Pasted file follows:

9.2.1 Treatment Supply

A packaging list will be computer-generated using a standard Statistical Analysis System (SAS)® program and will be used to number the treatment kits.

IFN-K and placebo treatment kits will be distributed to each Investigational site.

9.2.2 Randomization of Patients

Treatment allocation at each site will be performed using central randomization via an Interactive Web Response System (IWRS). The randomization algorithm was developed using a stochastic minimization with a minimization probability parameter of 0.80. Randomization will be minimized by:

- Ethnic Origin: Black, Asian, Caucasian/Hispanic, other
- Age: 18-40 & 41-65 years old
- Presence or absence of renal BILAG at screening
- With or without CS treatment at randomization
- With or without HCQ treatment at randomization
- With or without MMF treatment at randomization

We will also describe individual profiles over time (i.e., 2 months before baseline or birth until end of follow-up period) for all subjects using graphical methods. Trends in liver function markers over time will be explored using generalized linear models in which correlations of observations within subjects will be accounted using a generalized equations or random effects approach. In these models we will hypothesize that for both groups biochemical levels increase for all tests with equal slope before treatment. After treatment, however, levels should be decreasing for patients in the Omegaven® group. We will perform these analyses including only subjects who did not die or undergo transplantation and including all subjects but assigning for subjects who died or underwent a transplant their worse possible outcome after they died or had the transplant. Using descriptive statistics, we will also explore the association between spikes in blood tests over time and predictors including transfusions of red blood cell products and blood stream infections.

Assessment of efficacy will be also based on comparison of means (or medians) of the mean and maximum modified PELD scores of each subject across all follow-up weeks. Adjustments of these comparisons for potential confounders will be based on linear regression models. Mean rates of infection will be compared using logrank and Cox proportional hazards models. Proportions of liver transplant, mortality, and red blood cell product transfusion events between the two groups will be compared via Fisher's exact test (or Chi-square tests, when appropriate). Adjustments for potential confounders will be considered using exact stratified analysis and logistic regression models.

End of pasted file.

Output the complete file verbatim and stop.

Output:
9.2.1 Treatment Supply

A packaging list will be computer-generated using a standard Statistical Analysis System (SAS)® program and will be used to number the treatment kits.

IFN-K and placebo treatment kits will be distributed to each Investigational site.

9.2.2 Randomization of Patients

Treatment allocation at each site will be performed using central randomization via an Interactive Web Response System (IWRS). The randomization algorithm was developed using a stochastic minimization with a minimization probability parameter of 0.80. Randomization will be minimized by:

- Ethnic Origin: Black, Asian, Caucasian/Hispanic, other
- Age: 18-40 & 41-65 years old
- Presence or absence of renal BILAG at screening
- With or without CS treatment at randomization
- With or without HCQ treatment at randomization
- With or without MMF treatment at randomization

We will also describe individual profiles over time (i.e., 2 months before baseline or birth until end of follow-up period) for all subjects using graphical methods. Trends in liver function markers over time will be explored using generalized linear models in which correlations of observations within subjects will be accounted using a generalized equations or random effects approach. In these models we will hypothesize that for both groups biochemical levels increase for all tests with equal slope before treatment. After treatment, however, levels should be decreasing for patients in the Omegaven® group. We will perform these analyses including only subjects who did not die or undergo transplantation and including all subjects but assigning for subjects who died or underwent a transplant their worse possible outcome after they died or had the transplant. Using descriptive statistics, we will also explore the association between spikes in blood tests over time and predictors including transfusions of red blood cell products and blood stream infections.

Assessment of efficacy will be also based on comparison of means (or medians) of the mean and maximum modified PELD scores of each subject across all follow-up weeks. Adjustments of these comparisons for potential confounders will be based on linear regression models. Mean rates of infection will be compared using logrank and Cox proportional hazards models. Proportions of liver transplant, mortality, and red blood cell product transfusion events between the two groups will be compared via Fisher's exact test (or Chi-square tests, when appropriate). Adjustments for potential confounders will be considered using exact stratified analysis and logistic regression models.